while we lived in washington dc i had the opportunity to attend lots of contemporary artist's lectures at the american art museum. i loved hearing about the artists views and what drove them to make art. for some it was all visual, for others it was much more conceptual. in the fall, i got to see teresita fernandez and i totally fell in love with her vision of art. i wrote up this post a little bit after for the national museum of women in the arts blog, and am just getting around to sharing it here. i hope you are inspired by her amazing works!
What do you get when you combine Gericault’s romantic Raft of the Medusa, Hokusai’s woodblock prints, and Rothko’s saturated colorfields? You are probably not thinking of a pedestrian walkway bridge in Seattle. However, Teresita Fernandez combined these influences and created an ethereal and majestic walkway, seemingly transporting its visitors to a heavenly realm.
Teresita Fernandez is a contemporary artist from Miami, who considers her works to be ‘landscape sculptures’, a term which she feels is underused, and a style understudied. She differentiates her style from ‘land art’, which is a more well known type of art that actually uses land as art, rather than bringing it into a museum or artistic space. Many of her sculptures incorporate mixed media materials, including glass, thread, mirrors, graphite etc.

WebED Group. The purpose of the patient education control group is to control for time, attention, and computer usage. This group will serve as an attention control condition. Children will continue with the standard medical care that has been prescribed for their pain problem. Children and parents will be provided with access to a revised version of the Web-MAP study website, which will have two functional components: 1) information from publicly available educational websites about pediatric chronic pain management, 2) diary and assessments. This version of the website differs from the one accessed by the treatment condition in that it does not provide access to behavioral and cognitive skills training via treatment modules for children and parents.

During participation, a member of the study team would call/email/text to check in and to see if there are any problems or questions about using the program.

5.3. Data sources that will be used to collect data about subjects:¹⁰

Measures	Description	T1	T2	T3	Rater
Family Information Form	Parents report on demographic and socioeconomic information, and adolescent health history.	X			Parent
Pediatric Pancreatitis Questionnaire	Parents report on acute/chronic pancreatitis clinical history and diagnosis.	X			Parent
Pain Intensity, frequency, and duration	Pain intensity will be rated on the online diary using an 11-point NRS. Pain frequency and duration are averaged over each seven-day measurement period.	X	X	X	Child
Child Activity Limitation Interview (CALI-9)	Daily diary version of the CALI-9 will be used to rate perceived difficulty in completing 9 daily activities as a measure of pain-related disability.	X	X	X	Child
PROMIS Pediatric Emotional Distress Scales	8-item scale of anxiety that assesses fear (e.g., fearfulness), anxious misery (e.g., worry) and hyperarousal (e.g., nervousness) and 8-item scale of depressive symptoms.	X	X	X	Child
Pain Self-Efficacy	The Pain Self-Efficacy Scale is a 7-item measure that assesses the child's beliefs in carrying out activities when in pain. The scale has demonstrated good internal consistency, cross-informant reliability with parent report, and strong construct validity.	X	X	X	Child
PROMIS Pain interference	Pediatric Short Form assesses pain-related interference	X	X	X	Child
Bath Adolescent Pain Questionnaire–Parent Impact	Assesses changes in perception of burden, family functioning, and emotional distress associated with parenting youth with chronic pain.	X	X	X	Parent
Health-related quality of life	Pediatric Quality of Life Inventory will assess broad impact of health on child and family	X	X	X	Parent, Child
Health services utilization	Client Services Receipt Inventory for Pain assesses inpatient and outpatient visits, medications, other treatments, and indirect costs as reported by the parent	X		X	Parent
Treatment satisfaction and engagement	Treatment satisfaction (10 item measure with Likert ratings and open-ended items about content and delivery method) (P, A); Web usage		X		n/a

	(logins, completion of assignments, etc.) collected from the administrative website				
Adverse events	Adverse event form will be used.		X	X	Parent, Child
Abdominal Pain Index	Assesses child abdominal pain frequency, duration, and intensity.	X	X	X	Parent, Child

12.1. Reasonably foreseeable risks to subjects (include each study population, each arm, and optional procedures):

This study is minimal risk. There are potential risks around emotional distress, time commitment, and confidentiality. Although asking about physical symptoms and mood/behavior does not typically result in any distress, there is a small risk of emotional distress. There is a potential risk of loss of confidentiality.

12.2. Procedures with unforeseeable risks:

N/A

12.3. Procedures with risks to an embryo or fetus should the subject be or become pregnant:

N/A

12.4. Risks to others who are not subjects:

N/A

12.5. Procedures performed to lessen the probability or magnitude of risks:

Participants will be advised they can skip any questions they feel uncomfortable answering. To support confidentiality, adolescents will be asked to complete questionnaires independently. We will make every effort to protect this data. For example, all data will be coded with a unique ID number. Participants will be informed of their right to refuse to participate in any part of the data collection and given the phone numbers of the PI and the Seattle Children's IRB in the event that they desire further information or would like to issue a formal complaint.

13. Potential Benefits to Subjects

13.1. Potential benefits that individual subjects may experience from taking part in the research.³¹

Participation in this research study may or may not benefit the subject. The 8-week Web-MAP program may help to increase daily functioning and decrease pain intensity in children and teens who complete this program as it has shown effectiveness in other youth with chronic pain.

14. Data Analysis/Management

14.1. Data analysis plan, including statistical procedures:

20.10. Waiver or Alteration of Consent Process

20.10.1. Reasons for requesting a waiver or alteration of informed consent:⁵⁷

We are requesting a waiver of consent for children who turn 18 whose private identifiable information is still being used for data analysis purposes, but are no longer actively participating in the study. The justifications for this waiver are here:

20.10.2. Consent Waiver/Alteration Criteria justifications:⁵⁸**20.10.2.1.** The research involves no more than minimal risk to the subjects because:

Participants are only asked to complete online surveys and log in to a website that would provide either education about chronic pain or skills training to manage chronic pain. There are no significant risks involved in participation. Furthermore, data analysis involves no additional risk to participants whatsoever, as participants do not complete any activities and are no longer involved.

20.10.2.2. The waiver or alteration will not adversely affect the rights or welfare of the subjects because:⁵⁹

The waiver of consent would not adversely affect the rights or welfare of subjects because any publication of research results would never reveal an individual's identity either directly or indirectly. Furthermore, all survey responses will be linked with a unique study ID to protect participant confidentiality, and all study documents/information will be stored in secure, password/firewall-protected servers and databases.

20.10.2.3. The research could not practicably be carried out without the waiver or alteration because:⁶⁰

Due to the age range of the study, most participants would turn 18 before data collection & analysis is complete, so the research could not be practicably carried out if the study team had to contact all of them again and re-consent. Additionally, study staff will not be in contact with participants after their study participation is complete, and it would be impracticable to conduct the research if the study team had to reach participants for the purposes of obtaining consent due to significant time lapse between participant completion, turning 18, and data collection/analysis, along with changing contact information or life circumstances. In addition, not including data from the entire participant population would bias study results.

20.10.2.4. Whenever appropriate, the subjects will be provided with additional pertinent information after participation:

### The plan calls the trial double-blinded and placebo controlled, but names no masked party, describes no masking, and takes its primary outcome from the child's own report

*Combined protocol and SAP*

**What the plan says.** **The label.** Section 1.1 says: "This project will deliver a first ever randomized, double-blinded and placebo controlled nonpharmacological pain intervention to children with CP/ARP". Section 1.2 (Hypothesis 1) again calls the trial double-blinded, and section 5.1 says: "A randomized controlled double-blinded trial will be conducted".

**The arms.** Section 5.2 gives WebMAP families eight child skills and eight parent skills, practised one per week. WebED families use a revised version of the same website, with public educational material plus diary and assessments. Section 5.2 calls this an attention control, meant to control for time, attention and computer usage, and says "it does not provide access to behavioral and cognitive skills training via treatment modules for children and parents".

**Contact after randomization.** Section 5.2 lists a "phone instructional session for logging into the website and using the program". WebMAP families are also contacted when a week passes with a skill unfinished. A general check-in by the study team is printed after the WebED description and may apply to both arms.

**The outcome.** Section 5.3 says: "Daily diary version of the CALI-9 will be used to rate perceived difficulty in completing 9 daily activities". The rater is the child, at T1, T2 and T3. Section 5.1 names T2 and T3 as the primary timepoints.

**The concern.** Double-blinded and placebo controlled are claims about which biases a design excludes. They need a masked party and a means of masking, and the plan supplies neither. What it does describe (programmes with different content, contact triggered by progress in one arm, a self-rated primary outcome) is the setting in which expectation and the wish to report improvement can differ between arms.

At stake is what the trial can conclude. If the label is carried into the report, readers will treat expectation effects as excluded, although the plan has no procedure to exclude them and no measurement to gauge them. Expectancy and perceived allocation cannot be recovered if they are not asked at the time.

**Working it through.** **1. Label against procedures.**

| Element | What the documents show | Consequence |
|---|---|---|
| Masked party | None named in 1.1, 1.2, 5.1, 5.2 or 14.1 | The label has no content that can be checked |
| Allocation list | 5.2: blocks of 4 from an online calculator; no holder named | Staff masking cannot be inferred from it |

A major theme in her works is the perception of movement that our minds create when we combine multiple images in a rapidly syncopated fashion. She aims to create sculptures that are experiential and immersive. Rather than just viewing, Fernandez wants her audience to ambulate and read the works, constructing new images and relations. Most of her works tend to evolve depending on times of day, place of viewing, and the ways in which one moves around the work.
Fernandez is the youngest artist to be commissioned by the Seattle Art Museum for Olympic Sculpture Park, and was asked to create the walkway leading into the park. In Seattle Cloud Cover she combined hundreds of images of colorful clouds, placed them between glass and covered the walkway. The images are perforated with little holes giving tiny views of Seattle’s skyline in the distance. She wanted the view of Seattle to seem like it was moving slowly through a projector.
Much like our own Chakaia Booker New York Avenue sculptures, the piece changes as one moves around it, no one view is ever the same. Booker and Fernandez alike aim to incorporate the setting into the experience of their artwork. Each is also faced with the daunting task of finding materials that will fit their vision. While Booker works with tires and must strategically plan our each sculpture before it is put together, Fernandez had to stitch thousands of images of clouds together and create her sensorial experience. It is interesting to see these two women being commissioned for large public sculptures, which would have never been possible years ago.